We spend time with friends that don’t really stimulate us anymore.
We keep saying we’ll do certain things one day when we know we won’t.
It’s normal, to a certain extent. We become used to our routines, our habits, our environment, and our usual modus operandi.
We hang around with those friends because we always have. We go to our weekly activities because it’s what we always do.
But we aren’t being honest with ourselves. And this dishonesty robs us of our time, our energy and our pleasure.
Before you say yes to the next supper invitation with those friends or plunk down your yearly membership to that club, ask yourself the following questions:
- Do I want to do this? Why?
- What am I getting out of it?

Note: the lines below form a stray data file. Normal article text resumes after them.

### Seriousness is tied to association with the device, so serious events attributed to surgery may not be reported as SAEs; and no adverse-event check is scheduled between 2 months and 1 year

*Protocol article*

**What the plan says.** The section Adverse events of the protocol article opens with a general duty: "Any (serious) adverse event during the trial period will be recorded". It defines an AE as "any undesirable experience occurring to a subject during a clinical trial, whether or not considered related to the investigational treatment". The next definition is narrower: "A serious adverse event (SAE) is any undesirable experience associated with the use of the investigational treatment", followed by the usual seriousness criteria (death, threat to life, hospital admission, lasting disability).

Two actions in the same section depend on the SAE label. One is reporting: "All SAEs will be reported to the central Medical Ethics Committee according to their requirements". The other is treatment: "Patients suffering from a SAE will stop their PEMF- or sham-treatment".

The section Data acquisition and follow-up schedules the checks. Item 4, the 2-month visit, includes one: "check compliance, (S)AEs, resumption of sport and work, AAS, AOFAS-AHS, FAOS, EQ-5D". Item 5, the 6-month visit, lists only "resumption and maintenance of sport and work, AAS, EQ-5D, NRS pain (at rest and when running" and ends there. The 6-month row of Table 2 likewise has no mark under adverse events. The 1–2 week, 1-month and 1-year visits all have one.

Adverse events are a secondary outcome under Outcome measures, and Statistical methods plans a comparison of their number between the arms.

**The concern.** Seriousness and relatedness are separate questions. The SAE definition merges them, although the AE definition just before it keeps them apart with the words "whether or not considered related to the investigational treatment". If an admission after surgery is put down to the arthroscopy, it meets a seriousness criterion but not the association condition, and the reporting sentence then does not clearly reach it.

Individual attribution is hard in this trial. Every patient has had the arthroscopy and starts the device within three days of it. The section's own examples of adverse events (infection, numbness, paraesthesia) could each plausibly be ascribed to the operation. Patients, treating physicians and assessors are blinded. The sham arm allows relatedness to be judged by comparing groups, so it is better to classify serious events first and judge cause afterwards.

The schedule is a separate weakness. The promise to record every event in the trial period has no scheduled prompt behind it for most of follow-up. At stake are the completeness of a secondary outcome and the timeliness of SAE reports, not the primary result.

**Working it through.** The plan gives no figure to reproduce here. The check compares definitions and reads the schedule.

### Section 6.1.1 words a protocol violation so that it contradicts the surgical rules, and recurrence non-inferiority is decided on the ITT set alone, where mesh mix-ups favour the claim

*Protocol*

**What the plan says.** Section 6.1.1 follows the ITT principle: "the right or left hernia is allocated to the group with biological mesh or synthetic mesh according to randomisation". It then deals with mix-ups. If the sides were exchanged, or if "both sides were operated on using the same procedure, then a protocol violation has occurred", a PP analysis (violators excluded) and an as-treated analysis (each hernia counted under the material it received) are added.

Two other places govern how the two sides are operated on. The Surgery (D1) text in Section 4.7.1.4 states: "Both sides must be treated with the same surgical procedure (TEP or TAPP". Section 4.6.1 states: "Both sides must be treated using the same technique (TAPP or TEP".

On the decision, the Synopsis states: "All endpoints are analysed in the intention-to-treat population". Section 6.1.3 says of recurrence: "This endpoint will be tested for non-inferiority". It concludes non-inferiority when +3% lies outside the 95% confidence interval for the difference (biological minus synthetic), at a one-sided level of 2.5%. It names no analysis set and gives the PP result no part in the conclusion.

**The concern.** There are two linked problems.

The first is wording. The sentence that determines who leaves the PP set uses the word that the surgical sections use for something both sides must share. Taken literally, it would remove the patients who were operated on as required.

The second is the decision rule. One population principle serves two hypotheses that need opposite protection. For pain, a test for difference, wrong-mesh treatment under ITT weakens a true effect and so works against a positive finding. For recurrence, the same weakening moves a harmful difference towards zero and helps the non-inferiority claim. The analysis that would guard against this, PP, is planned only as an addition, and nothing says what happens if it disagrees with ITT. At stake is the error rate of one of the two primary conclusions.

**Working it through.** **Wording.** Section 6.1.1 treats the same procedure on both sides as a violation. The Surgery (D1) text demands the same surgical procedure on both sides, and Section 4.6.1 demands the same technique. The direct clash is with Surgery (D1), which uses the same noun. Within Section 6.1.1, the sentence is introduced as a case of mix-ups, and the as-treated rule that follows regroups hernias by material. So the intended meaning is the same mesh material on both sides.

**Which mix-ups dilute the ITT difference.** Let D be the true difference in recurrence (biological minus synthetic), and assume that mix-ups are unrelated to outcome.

- Would I regret not doing this?
- How would that feel?
- What else could I do instead?
Be honest with your answers. If you know you don’t really want to go to your weekly poker games because you hate that the guys play the music too loud and use it as an excuse for drinking, then say so.
If you can imagine yourself spending an hour reading a good book instead and wouldn’t have a smidge of regret about not winning $20 at cards, then say so.
For example, I was so tired of our house project that once we moved in, all I wanted to do in the evenings was watch TV. After several months, a friend of mine made a comment that I never go out anymore, and I felt guilty.
So I asked myself questions. Was I blowing away my evenings? Should I be hanging around with that friend? I realized that I did miss socializing, and that getting out once a week energized me.